Donating knowledge

I’m utterly happy about the evolution in open source education and research, making learning and knowledge available for everyone. One important aspect however is that the quality of such open sources remains high, but when reputable institutions and organisations take initiatives to make such high quality sources publicly available, I’m really positive of  how this will evolve. Already the resources available range from a wide variety  of topics, from arts to exact sciences. I think there is something to find for everyone (see my previous blog on OpenCourseWare for a couple open courseware providers).

Although I don’t believe open courseware can really replace the classroom, I do believe they can serve as a great complement or be a great resource for the lifelong learner. Other important skills, aside from following courses in itself, like the development of social skills, learning to ask questions, communicating ideas and explaining yourself verbally, learning how to learn…, are still a part of personal development as well. There is an important role of the teacher as to guide and tailor programs/knowledge to the individual and intervene where necessary.

This individual guidance in the classrooms is however something I think that is already missing today. I mean no offence to you teachers out there, I think you’re doing as great a job as possible and putting great effort into educating your students, but what I’m missing is a real mentor. Like Socrates was for Plato, and Plato was for Aristoteles. Someone who can intensively guide you, motivate you, inspire you. Someone who allows you to make mistakes and learn from them, someone who’s always available and open for advice. An open source in itself. Although there probably are some teachers who succeed in doing so, I think they are limited. Teacher themselves don’t have the resources to really provide such a guidance, since classes are mostly too large and there is a shortage of teachers at this moment. Maybe a program in which older students (or bright peers) guide younger students could partly cover this problem, but these students should be motivated to put time and effort in providing such guidance and perhaps if they don’t have the answer, search for it together with the younger student.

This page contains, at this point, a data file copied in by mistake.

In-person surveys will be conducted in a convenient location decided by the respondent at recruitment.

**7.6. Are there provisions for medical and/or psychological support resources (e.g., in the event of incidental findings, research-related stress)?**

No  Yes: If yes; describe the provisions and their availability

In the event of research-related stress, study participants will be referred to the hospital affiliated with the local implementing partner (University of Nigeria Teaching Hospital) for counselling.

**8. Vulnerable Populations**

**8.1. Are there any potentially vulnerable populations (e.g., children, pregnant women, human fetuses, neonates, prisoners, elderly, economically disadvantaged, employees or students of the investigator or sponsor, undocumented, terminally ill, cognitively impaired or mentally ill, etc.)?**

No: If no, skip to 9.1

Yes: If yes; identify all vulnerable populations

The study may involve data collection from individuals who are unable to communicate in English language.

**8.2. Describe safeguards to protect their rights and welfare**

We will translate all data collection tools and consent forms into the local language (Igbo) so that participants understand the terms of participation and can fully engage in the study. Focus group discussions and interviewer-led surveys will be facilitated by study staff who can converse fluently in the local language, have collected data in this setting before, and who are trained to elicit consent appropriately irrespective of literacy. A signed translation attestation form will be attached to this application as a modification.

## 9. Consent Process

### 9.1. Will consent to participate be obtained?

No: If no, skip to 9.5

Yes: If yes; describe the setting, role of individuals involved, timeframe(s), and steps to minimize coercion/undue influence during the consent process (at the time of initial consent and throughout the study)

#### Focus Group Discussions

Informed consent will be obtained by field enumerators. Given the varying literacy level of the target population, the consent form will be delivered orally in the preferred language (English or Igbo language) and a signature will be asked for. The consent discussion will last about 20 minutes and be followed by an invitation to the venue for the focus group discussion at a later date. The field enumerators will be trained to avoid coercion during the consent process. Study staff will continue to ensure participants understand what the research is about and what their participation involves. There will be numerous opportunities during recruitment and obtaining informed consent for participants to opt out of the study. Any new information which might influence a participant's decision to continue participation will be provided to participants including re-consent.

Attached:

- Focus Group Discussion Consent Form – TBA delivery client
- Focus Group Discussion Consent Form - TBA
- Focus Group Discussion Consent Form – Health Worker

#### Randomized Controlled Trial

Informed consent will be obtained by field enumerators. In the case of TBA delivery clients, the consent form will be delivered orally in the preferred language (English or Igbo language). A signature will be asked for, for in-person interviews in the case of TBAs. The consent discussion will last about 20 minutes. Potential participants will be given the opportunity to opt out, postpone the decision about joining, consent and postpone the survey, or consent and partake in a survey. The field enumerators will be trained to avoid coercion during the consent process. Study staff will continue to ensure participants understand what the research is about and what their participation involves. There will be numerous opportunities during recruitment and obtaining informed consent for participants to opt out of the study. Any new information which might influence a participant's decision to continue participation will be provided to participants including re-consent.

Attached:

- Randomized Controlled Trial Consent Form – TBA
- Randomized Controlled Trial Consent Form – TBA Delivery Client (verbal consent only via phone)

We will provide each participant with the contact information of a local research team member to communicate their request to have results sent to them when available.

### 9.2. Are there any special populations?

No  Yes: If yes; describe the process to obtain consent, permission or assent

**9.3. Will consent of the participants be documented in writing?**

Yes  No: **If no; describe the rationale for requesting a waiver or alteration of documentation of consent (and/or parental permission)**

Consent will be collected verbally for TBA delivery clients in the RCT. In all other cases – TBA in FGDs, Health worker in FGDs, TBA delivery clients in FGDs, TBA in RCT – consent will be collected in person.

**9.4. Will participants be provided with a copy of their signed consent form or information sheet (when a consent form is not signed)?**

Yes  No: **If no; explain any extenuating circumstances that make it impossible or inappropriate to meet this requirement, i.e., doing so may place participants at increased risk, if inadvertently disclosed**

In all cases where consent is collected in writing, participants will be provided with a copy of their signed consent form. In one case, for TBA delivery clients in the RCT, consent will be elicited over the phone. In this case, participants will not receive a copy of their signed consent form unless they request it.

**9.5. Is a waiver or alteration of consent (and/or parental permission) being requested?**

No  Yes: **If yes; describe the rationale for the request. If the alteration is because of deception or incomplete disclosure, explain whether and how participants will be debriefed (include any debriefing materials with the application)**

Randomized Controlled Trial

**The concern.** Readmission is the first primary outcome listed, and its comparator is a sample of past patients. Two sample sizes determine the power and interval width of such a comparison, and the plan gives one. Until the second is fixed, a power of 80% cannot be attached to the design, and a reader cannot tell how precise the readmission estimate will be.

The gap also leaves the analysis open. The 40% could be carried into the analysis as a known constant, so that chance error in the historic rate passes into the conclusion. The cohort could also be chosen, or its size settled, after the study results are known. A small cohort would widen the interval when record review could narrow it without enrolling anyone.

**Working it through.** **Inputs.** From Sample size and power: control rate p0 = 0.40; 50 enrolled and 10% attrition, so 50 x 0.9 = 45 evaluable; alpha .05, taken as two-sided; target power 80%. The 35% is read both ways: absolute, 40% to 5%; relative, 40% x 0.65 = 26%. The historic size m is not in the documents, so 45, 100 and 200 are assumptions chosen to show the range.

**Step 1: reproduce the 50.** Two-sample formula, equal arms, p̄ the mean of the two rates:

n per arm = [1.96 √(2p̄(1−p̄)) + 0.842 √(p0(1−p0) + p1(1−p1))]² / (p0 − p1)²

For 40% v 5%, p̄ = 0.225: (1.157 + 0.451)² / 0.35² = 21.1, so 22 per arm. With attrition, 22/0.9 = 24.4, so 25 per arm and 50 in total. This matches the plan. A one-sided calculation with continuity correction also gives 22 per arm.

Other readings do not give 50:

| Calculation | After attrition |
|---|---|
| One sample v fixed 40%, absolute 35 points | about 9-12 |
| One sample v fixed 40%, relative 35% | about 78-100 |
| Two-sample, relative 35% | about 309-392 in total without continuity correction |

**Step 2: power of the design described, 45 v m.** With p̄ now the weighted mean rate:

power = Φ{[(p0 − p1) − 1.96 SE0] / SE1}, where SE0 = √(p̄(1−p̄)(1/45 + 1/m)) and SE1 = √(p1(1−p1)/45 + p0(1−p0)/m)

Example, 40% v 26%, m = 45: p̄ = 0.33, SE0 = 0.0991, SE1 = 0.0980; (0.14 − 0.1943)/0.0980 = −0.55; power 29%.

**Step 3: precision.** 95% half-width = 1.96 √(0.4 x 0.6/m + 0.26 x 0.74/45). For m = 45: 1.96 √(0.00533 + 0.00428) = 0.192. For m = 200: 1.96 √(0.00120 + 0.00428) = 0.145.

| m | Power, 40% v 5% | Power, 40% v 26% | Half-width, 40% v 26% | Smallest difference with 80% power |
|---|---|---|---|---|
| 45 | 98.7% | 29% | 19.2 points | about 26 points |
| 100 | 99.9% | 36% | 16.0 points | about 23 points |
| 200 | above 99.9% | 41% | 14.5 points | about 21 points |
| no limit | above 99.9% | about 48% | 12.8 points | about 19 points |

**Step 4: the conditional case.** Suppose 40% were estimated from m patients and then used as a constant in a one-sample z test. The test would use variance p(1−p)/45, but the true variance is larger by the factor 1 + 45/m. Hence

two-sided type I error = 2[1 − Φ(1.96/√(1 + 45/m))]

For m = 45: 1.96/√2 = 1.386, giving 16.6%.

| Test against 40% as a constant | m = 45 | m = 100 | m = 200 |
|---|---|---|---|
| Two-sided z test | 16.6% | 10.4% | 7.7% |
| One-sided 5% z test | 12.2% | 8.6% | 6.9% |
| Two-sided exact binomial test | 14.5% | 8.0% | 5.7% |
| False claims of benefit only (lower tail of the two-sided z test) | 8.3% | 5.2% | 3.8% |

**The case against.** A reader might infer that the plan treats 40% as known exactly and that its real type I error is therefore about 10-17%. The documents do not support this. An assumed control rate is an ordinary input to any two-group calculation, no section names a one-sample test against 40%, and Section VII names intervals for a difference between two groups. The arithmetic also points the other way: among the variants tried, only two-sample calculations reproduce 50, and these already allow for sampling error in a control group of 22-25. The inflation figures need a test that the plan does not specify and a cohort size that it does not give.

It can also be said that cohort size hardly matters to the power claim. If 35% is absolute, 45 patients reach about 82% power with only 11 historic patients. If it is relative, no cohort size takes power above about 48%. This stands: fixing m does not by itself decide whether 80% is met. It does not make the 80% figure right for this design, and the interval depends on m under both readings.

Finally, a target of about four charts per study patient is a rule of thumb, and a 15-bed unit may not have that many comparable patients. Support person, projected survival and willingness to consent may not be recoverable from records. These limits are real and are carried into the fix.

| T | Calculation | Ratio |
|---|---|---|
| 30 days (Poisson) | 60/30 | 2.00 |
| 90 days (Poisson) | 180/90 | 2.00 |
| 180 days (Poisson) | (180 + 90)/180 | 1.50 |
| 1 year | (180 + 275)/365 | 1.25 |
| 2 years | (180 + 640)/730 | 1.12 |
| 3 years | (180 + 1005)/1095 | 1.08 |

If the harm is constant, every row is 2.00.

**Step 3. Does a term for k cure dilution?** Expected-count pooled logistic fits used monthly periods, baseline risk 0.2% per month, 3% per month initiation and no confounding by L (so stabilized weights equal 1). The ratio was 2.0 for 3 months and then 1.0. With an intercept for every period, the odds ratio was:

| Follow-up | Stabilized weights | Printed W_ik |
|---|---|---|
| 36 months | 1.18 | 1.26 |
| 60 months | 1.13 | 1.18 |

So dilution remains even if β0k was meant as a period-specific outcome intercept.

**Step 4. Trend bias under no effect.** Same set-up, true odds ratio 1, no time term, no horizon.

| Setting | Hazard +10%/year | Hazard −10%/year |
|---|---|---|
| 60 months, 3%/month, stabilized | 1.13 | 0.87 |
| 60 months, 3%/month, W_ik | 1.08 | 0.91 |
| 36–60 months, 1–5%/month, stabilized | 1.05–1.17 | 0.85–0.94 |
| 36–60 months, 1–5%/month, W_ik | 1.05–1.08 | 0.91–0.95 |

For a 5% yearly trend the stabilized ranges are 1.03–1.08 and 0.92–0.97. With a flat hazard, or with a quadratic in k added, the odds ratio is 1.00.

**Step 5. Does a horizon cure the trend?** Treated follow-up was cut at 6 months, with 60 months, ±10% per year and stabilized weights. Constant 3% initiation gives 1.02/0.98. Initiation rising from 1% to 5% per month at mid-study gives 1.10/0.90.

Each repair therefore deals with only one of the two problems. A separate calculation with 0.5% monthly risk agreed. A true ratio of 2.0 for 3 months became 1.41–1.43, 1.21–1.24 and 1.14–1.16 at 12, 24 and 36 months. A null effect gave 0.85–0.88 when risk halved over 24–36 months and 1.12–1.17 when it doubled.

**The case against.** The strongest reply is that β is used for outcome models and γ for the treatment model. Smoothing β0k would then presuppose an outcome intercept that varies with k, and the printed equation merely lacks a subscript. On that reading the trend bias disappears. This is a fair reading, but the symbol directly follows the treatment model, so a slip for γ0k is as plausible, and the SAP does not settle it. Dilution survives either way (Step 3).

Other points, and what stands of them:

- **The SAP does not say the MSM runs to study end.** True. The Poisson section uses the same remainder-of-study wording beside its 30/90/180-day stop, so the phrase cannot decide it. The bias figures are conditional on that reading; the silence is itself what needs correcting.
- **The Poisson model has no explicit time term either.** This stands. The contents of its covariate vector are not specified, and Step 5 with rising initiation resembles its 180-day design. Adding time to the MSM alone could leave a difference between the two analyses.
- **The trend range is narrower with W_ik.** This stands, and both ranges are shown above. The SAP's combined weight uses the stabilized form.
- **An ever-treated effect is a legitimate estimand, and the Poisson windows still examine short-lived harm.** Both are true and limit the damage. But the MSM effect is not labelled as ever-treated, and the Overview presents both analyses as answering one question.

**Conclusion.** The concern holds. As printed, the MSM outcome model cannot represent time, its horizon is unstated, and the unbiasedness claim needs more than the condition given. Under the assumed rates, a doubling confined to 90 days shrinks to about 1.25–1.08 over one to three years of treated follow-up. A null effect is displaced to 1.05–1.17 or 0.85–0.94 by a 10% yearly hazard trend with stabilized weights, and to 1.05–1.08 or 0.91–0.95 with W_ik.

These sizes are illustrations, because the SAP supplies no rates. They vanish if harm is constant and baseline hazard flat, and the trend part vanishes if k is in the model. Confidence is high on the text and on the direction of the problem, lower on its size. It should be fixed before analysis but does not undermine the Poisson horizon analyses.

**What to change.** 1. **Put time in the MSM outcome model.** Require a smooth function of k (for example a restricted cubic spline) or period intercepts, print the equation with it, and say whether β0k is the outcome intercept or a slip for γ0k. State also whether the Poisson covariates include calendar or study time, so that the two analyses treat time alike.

Not only with regard to educational resources, but also with regard to the public availability of scientific findings, we have come a long way. PloS offers a variety of online journals, open to everyone. In addition, high impact journals like PNAS, Neuron and  Nature now make some of their journal content open access as well.

For those specifically interested in Sleep, there’s the journal Sleep. Articles published more than 6 months ago are available for everyone.

Open access… it’s like donating for charity, but instead of money, you donate knowledge and experiences.

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